the Mars Express The European Space Agency (ESA) orbiting Mars probe was launched in the summer of 2003 and arrived in December 2003. It then began its scientific work in 2004, spending its twentieth year around the Red Planet this year. This probe took the best and most detailed images of the surface and its composition, examined the interior of Phobos, and took measurements of the planet's atmosphere. Fortunately, he has done all of these things not only in the last 20 years, but continues to do them continuously.
ESA has put together a very special image for the occasion, a mosaic in which images from the probe's High Resolution Stereo Camera (HRSC) have been used. The images were taken by the probe from a distance of 4,000 to 10,000 kilometers, with the aim of covering the largest possible area. Essentially, Mars Express images the surface very close, at the point closest to its elliptical orbit, from about 300 kilometers. Then, on every frame, approx. An area 50 kilometers on a side can be seen with a resolution of about 10 meters per pixel, but a resolution of 2 meters can be achieved with the help of a camera.
However, 2,500 km regions are now included in each image, from which the probe's operators have assembled a mosaic to create an image of the entire planet. These types of images taken from a great distance study the characteristics of Martian weather (such as dust storms), but if there is nothing in the planet's atmosphere, this provides a great opportunity to image the surface.
However, it is not easy to reproduce the true colors of the surface, due to the constantly changing atmosphere and lighting. If a mosaic image had been created from the snapshots, its individual parts would have been colored differently. However, with the help of a new technique, they were able to avoid this problem: they created a color reference model based on high-altitude observations and calibrated each successive image to it. Through this, it has been achieved that instead of the dull color scheme that was previously artificially restricted, they can get a result that is much closer to the real one.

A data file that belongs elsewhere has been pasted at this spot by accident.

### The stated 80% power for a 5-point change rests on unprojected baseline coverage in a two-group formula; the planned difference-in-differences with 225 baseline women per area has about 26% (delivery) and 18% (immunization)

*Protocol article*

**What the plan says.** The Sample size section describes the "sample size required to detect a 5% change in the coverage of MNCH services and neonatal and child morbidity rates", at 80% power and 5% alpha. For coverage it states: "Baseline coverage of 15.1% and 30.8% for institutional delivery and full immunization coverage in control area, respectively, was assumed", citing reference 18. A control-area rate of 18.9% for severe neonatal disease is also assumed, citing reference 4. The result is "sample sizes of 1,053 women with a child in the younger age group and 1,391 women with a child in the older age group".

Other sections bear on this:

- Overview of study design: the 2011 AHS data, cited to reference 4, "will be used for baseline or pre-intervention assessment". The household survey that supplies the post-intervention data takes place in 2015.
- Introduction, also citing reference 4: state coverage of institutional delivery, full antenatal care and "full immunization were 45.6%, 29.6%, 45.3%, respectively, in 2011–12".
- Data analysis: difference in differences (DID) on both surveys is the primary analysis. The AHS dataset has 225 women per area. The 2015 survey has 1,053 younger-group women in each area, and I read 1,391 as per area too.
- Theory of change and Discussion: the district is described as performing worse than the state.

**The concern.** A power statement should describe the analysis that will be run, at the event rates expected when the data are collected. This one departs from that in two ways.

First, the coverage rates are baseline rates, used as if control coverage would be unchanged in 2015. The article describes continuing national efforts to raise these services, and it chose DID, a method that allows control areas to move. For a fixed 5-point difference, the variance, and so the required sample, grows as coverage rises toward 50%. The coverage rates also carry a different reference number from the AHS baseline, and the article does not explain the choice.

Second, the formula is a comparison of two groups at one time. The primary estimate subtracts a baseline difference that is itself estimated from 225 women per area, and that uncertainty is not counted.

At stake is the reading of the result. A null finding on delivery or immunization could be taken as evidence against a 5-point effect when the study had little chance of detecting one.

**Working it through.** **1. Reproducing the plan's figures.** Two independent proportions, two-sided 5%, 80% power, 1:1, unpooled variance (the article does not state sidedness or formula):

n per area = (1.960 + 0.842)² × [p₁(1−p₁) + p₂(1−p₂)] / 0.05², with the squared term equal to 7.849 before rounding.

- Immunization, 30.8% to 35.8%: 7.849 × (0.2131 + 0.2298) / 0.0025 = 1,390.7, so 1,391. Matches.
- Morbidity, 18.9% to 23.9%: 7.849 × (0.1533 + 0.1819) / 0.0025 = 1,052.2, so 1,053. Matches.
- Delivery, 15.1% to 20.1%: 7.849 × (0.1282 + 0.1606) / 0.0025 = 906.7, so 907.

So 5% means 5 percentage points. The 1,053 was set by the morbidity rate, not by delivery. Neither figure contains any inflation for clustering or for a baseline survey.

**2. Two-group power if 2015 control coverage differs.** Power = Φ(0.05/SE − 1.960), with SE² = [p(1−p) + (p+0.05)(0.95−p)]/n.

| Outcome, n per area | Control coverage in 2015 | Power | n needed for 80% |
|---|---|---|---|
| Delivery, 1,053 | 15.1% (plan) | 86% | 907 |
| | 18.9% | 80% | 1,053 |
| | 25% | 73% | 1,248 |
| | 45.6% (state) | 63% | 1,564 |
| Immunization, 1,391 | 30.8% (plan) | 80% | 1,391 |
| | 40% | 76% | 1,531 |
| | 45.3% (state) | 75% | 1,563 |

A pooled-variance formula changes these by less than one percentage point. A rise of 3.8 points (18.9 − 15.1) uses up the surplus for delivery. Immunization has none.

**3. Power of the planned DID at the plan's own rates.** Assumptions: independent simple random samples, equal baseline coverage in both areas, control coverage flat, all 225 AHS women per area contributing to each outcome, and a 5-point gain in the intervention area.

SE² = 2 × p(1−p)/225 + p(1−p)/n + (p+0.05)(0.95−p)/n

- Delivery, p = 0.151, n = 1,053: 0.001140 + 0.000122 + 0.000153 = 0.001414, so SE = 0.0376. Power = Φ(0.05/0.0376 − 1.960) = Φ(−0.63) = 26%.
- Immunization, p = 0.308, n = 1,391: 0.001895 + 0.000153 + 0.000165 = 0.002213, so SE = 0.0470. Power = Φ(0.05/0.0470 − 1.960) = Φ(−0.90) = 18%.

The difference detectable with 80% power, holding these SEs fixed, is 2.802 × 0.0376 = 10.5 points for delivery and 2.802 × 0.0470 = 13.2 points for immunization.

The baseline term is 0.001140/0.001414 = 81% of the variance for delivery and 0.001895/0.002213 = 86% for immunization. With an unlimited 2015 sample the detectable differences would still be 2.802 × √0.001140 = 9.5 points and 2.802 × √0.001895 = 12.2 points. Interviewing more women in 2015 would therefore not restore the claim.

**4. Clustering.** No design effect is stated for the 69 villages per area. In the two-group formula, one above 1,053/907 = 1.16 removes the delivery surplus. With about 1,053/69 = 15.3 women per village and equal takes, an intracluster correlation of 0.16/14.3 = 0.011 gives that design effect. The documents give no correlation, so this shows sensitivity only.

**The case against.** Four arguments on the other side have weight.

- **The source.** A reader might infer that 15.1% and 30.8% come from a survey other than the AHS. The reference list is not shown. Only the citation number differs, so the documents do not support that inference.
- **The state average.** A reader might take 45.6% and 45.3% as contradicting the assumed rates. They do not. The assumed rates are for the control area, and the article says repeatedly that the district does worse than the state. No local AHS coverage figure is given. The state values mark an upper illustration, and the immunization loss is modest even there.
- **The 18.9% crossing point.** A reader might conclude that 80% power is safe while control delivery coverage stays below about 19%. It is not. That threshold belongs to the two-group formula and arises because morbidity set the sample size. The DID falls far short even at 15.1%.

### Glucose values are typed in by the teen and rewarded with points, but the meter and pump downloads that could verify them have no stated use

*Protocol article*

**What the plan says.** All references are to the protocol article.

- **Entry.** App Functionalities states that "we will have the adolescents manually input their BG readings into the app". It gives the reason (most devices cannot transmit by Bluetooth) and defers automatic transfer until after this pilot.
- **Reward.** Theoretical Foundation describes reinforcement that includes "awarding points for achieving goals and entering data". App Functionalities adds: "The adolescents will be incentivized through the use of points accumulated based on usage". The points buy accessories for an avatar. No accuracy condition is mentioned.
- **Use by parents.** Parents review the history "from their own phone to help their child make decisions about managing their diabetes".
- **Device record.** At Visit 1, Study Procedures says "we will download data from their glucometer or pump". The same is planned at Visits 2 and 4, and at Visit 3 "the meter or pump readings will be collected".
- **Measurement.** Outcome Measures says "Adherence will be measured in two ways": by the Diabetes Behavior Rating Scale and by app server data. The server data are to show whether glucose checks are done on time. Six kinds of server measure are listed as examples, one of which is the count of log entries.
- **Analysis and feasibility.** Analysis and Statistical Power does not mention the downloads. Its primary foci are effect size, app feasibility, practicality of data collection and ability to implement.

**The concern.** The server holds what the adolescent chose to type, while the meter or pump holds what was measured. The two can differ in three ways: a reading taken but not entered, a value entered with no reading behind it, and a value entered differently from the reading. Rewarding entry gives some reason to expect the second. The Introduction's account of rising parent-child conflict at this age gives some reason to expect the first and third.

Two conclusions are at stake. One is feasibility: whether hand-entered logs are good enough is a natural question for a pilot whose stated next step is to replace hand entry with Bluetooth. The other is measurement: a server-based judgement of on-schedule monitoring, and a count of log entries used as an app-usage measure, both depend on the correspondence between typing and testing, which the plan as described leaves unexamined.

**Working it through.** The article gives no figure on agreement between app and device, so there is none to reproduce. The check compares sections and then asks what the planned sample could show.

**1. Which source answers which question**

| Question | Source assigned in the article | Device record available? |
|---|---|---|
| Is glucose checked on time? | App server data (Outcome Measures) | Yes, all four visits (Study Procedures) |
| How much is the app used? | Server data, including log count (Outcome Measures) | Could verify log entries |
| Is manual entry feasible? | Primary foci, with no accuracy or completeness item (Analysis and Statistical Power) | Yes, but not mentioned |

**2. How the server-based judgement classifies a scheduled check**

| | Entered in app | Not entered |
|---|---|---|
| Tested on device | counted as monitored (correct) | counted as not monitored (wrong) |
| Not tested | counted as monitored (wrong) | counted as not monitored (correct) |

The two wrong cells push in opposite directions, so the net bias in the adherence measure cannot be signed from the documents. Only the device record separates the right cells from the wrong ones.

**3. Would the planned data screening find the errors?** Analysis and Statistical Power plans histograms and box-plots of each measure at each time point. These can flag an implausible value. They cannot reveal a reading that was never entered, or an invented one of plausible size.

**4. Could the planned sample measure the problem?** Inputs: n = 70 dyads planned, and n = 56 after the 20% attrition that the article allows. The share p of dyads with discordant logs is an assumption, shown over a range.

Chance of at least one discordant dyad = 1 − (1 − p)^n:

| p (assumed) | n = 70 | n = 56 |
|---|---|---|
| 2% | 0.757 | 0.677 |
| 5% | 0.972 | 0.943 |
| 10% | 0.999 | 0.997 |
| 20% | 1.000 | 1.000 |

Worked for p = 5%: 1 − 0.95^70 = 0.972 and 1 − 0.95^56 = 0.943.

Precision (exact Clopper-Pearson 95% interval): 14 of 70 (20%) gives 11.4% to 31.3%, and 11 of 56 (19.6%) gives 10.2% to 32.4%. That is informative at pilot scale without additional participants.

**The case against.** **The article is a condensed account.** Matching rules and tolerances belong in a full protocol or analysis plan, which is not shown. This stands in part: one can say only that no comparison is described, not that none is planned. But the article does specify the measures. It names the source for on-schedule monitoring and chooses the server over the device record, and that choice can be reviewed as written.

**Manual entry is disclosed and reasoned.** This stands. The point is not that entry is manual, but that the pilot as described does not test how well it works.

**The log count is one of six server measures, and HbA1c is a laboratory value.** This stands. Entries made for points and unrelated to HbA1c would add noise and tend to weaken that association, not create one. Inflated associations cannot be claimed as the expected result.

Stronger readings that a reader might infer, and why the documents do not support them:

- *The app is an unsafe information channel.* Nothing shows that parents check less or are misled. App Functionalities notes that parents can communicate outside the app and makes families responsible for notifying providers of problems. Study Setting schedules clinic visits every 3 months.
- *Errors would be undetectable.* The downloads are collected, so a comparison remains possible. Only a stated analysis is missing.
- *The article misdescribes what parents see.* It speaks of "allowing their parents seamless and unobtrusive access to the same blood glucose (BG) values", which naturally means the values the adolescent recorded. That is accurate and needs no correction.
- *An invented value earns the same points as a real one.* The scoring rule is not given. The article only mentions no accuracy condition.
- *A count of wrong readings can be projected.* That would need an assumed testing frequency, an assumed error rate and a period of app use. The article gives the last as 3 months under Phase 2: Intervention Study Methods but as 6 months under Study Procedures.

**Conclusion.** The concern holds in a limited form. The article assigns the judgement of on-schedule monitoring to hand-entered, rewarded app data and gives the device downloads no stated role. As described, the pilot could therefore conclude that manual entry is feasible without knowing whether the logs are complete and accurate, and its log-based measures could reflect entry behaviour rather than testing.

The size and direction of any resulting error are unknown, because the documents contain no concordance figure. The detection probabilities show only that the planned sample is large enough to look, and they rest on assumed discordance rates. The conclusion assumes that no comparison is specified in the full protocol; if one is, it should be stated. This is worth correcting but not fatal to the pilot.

The resulting image is not only beautiful in itself, but the individual colors also stand out from the surface.
The red planet gets its name from the red color resulting from the abundance of iron oxide on the surface, but in the current image we can see very large spots with dark bluish shades. These areas are areas of volcanic origin covered with dark gray-black basalt or sand composed of basalt, which can be found in large areas on the surface of Mars. These basalt sands are also moved by the wind, creating dune fields, for example, inside craters. Sulphate deposits can also be distinguished, especially in full-resolution images such as that of the Valles Marineris fault system. Although it is covered with a thin layer of sand, its various colors can still be recognized. These sediments testify to a past acidic environment, which could not have been conducive to the emergence of potential life either.
Our Mars Express spacecraft, which has been in operation for 20 years, has amazing performance: it was originally scheduled to operate for one Martian year (about 687 Earth days), but it has exceeded expectations in every respect. The probe will continue to operate until at least 2026, so it will be able to send home many exciting and beautiful images to entertain us all in the years to come.